Rivers and streams provided people with the means to build their first settlements to start the first seed of civilization. Today, these rivers still represent a source of drinking and irrigation water, the means to power plants and support transportation, and an excellent spot for recreational and fun activities.
With more than 250,000 rivers in the USA, the Colorado River stands out as one of the most famous ones. In this article, we’ll focus on the origin of the Colorado River and shed light on the states it runs through. We’ll also share some interesting facts about this river.
- 1 What States Does the Colorado River Run Through?
- 2 How Long is the Colorado River?
- 3 What is the Course of the Colorado River?
- 4 How is the Colorado River Divided?
- 5 How is Colorado River Water Apportioned?
- 6 Fun Facts About the Colorado River
- 7 FAQs About the Colorado River
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What States Does the Colorado River Run Through?
The Colorado River runs through seven states. These are Arizona, California, Colorado, Nevada, New Mexico, Utah, and Wyoming. The Colorado River also runs through two Mexican states, and for 17 miles, it forms the boundary between the state of Arizona and Mexico.
Now that you know that these other rivers run through?:
- What states does the Mississippi River run through?
- What states does the Missouri River run through?
- What states does the Ohio River run through?
How Long is the Colorado River?
The Colorado River is one of the longest rivers in the US, reaching about 1450 miles. The Colorado River supports the life of about 40 million people in the USA.
What is the Course of the Colorado River?
The Colorado River originates at the La Poudre Pass in the Southern Rocky Mountains of Colorado. It’s origin in Colorado gives it its name, and also makes it one of things Colorado is known for.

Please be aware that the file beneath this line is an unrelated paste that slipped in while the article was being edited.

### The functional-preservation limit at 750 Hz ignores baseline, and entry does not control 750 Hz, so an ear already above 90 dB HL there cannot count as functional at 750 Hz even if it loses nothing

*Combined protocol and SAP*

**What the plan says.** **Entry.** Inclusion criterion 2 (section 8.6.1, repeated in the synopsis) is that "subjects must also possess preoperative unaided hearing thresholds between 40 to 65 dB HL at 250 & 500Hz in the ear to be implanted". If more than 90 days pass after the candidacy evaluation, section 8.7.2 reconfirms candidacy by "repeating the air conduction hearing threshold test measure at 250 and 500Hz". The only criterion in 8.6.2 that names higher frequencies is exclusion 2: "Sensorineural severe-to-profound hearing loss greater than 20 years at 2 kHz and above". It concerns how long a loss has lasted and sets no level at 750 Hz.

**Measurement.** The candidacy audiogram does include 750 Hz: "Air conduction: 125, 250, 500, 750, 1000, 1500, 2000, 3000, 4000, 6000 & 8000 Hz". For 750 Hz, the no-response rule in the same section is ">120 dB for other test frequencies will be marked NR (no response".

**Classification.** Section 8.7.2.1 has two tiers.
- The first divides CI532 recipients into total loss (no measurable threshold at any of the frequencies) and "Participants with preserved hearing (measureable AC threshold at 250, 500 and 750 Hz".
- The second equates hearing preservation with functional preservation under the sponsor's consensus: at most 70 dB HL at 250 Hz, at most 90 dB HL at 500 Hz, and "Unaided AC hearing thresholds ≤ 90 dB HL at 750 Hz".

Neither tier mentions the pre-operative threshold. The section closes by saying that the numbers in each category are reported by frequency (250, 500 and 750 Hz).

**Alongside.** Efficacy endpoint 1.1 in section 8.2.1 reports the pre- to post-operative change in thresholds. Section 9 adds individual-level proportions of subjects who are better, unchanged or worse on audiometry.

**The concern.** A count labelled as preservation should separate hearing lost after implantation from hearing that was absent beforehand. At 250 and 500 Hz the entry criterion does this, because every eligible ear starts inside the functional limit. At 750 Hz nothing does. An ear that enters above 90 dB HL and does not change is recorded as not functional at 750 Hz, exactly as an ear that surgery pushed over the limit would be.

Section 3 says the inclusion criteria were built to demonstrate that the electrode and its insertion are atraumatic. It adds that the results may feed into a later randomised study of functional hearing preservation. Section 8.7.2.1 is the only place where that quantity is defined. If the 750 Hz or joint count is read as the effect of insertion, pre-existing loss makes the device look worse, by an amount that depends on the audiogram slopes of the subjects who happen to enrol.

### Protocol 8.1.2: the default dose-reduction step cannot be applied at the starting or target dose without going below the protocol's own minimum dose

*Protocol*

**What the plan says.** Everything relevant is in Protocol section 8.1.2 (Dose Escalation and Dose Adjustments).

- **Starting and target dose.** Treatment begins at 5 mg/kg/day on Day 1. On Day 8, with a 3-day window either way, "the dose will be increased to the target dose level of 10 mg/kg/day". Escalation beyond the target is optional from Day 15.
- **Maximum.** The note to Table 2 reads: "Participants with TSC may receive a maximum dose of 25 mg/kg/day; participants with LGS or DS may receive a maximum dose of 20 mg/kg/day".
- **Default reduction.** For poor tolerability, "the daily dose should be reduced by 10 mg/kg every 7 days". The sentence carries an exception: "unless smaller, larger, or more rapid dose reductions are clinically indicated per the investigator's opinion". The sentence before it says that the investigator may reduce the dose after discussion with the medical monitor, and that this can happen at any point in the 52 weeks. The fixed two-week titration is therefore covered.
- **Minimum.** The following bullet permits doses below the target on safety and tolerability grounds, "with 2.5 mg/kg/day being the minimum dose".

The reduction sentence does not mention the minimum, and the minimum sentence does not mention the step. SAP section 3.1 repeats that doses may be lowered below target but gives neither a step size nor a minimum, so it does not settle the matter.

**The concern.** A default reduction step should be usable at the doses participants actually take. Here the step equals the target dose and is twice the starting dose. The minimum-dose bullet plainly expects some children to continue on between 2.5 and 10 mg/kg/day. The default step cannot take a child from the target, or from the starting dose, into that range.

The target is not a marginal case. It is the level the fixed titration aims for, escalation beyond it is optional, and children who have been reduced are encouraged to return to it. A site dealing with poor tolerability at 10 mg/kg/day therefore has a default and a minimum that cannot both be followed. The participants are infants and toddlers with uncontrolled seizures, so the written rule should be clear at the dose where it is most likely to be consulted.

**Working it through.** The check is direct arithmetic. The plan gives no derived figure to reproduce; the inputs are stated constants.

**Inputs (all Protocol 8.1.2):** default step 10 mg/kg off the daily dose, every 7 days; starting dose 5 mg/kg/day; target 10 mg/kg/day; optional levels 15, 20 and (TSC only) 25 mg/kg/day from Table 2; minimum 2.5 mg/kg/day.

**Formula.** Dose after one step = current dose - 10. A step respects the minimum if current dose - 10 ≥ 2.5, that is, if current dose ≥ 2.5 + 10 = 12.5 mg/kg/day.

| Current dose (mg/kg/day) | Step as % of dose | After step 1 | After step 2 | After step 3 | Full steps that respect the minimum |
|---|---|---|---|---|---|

It travels a little to the south, then bends to the west. The river travels through the mountainous Western Slope and then flows southwest, where the water gains strength.
After that, the Colorado River emerges into the Grand Valley, which is more highly populated than the areas that the river passes through during its first 250 miles. In most of this area, the river is characterized by having fast whitewater, where the water usually reaches a depth of 30 feet. The river is also characterized by having braided channels, where there are lots of temporary sediment islands that occur in the river.
It then travels to the Northwest towards the Colorado Plateau, where the climate is drier and more rocks are found in the river. It then moves into Utah, where the water is characterized by the tilting sedimentary rock layers, which make this part one of the most inaccessible spots.
The Colorado River then enters Cataract Canyon, which is known for its dangerous rapids. After that, the San Juan River joins the Colorado River from the east, and it enters northern Arizona. Here it passes Lee’s Ferry, where it was the principal point for measuring the water apportionment for the seven US and the two Mexican states that make up the Colorado River basin.